If you make a mistake and paint over an area you didn’t mean to, press the letter X on your keyboard to swap your Foreground and Background colors, making your Foreground color white. Paint with white over the mistake to bring back the image on the top layer. Then, press X again to switch your Foreground color back to black and continue painting away other areas.
I’ll continue painting over the area until I’ve completely replaced the horse in the top image with the same horse from the bottom image:
The original horse has now been replaced with the better version below it.
I also want to make sure I swap out the shadow being cast by the horse, so I’ll paint over that area as well:
Painting over the shadow on the ground.
Comparing The Original And Composite Versions
If you want to compare the original and composite versions, you can temporarily turn off the layer mask by pressing and holding your Shift key and clicking on the layer mask thumbnail in the Layers panel. A red “X” will appear letting you know the mask has been disabled:
Shift-clicking on the mask thumbnail to temporarily disable it.
With the mask disabled, we see the original, unedited version:
The original version of the photo.
Press and hold Shift and click again on the layer mask thumbnail to turn the mask back on and view the composite version:
The composite work-in-progress.
To fix that harsh, horizontal line near the top of the image where the shade of blue doesn’t match between images, I’ll press the right bracket key ( ] ) on my keyboard a few times to make my brush size larger, and with my brush edge still nice and soft, I’ll simply paint across that line to create a smooth transition between the photos:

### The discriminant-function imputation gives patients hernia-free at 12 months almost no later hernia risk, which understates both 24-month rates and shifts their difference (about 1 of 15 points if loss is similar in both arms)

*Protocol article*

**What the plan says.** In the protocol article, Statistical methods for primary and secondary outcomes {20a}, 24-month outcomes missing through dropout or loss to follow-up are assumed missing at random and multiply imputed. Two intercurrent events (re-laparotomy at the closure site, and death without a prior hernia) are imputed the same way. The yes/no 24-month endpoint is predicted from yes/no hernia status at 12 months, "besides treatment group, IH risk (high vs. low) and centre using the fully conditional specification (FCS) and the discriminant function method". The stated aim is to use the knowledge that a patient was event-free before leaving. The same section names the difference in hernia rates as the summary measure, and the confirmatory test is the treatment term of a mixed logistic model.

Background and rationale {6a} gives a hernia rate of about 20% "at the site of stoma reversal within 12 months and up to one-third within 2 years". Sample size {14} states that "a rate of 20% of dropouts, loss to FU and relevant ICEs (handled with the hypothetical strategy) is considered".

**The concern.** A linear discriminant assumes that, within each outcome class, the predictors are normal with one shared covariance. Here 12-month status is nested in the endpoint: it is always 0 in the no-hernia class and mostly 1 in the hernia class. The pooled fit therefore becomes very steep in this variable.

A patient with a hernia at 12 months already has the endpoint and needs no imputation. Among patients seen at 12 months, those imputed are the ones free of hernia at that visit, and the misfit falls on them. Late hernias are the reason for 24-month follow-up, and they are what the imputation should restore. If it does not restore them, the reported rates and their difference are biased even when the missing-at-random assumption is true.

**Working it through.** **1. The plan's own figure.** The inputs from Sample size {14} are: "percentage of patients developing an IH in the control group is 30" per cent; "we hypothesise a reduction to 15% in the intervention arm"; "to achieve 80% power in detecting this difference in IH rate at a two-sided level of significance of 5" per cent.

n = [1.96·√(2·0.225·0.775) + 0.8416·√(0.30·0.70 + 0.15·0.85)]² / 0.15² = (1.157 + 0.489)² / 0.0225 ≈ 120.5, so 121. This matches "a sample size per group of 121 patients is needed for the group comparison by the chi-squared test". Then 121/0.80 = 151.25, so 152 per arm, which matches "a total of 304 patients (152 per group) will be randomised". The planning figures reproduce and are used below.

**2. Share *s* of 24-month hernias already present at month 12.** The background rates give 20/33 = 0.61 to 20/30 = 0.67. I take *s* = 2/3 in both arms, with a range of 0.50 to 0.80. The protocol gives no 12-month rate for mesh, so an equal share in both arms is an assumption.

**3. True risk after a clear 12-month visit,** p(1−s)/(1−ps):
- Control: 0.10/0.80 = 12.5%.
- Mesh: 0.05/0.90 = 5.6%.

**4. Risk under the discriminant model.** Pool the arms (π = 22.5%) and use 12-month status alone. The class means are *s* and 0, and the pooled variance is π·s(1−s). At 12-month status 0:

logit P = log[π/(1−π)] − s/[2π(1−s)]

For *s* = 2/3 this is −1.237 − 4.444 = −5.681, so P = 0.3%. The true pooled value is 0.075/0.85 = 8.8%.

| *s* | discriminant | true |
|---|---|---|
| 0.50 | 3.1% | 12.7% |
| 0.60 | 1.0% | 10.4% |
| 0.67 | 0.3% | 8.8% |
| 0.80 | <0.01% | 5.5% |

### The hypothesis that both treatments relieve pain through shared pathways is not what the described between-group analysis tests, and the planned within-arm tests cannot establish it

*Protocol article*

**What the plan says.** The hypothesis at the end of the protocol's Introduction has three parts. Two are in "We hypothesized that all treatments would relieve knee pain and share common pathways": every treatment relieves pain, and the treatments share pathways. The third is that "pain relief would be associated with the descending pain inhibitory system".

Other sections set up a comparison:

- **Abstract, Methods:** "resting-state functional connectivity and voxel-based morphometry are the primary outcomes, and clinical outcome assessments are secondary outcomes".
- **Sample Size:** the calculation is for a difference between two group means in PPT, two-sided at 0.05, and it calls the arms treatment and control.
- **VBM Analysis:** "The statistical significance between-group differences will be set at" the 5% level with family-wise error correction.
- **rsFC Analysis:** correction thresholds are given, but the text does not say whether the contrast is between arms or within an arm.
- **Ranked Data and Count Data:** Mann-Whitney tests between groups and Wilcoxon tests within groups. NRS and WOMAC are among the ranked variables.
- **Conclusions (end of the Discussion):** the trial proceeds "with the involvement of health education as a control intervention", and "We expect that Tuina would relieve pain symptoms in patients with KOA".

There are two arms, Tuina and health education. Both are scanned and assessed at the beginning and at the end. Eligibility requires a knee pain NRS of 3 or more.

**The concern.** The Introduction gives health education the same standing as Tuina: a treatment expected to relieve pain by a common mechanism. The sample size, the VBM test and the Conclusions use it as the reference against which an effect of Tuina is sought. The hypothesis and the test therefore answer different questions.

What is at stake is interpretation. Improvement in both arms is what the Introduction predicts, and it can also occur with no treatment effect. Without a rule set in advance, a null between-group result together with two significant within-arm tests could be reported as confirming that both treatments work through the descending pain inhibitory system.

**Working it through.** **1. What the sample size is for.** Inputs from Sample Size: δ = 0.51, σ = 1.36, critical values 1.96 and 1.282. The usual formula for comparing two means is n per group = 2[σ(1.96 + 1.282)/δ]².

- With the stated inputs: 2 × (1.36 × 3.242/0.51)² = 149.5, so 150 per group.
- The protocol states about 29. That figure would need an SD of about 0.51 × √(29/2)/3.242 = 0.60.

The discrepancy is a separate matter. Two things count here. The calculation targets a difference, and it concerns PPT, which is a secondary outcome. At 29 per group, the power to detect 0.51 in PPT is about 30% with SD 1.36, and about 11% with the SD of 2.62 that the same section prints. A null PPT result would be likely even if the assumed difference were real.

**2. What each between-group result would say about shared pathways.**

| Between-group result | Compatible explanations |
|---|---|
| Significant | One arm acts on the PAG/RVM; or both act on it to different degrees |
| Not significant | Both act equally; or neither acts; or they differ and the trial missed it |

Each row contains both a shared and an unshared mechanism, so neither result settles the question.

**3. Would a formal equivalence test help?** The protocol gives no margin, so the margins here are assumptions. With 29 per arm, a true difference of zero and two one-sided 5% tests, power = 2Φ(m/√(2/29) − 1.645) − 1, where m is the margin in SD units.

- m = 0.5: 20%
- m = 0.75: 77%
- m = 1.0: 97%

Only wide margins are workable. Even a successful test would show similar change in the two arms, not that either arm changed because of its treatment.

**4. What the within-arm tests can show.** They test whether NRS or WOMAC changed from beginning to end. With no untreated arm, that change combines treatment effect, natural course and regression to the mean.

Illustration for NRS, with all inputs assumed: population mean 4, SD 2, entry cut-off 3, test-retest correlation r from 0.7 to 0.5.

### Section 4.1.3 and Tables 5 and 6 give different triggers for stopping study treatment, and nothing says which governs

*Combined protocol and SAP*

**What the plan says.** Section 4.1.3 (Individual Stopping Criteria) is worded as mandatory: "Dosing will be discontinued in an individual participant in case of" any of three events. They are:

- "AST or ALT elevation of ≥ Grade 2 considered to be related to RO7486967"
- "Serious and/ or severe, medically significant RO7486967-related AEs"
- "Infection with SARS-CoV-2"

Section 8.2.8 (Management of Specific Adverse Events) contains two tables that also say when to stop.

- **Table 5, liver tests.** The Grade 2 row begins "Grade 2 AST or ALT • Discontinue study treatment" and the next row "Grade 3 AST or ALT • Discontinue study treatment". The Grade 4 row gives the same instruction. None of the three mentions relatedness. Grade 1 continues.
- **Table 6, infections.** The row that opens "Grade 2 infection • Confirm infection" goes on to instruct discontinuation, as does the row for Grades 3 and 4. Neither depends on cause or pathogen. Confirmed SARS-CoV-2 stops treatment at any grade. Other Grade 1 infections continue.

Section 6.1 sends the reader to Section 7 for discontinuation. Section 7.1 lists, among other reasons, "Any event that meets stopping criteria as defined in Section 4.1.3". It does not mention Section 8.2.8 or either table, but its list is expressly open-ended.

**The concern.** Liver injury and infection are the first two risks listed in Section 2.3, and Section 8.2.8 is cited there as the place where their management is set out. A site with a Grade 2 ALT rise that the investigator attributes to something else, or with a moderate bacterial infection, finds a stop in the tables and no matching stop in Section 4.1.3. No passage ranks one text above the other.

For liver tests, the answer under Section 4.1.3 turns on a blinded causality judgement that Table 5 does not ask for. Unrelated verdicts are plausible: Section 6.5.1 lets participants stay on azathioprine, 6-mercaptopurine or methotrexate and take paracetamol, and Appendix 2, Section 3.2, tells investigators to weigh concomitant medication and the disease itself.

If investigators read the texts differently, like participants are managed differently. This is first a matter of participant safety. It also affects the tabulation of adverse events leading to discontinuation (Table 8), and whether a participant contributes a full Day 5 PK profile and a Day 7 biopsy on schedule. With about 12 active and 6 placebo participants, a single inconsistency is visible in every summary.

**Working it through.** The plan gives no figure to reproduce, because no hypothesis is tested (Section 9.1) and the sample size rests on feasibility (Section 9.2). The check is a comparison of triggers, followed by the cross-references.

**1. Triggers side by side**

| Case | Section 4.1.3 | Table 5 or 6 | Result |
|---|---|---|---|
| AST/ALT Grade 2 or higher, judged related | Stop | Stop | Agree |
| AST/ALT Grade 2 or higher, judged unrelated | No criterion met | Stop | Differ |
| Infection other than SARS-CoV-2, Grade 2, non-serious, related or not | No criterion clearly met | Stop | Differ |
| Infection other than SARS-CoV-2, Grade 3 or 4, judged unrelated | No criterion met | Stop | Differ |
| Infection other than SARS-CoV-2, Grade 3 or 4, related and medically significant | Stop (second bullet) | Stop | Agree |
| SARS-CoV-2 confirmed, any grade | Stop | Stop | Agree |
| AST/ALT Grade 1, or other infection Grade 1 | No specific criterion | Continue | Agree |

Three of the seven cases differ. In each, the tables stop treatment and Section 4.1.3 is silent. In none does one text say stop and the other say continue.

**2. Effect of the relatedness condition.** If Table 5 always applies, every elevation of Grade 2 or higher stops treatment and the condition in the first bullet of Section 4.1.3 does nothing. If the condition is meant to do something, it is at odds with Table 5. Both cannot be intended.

Painting with a large, soft brush across the sky.
Viewing The Layer Mask In The Document
If you want to view the actual layer mask itself in the document so you can see exactly where you’ve painted, press and hold the Alt (Win) / Option (Mac) key on your keyboard and click on the layer mask thumbnail in the Layers panel:
Alt-clicking (Win) / Option-clicking (Mac) on the mask thumbnail.
This temporarily replaces your image in the document with the layer mask. White represents the areas where the top image remains visible. Areas you’ve painted over to reveal the image on the bottom layer appear in black. Here, we can see where I’ve painted over the horse and the sky, and I’ve also painted along the right edge to smooth out a few more harsh transition edges:
Viewing the layer mask itself in the document.
To hide the layer mask and switch back to your image, once again press and hold your Alt (Win) / Option (Mac) key and click on the layer mask thumbnail. And with that, we’re done! Here is my final composite of the two original photos:
The final result.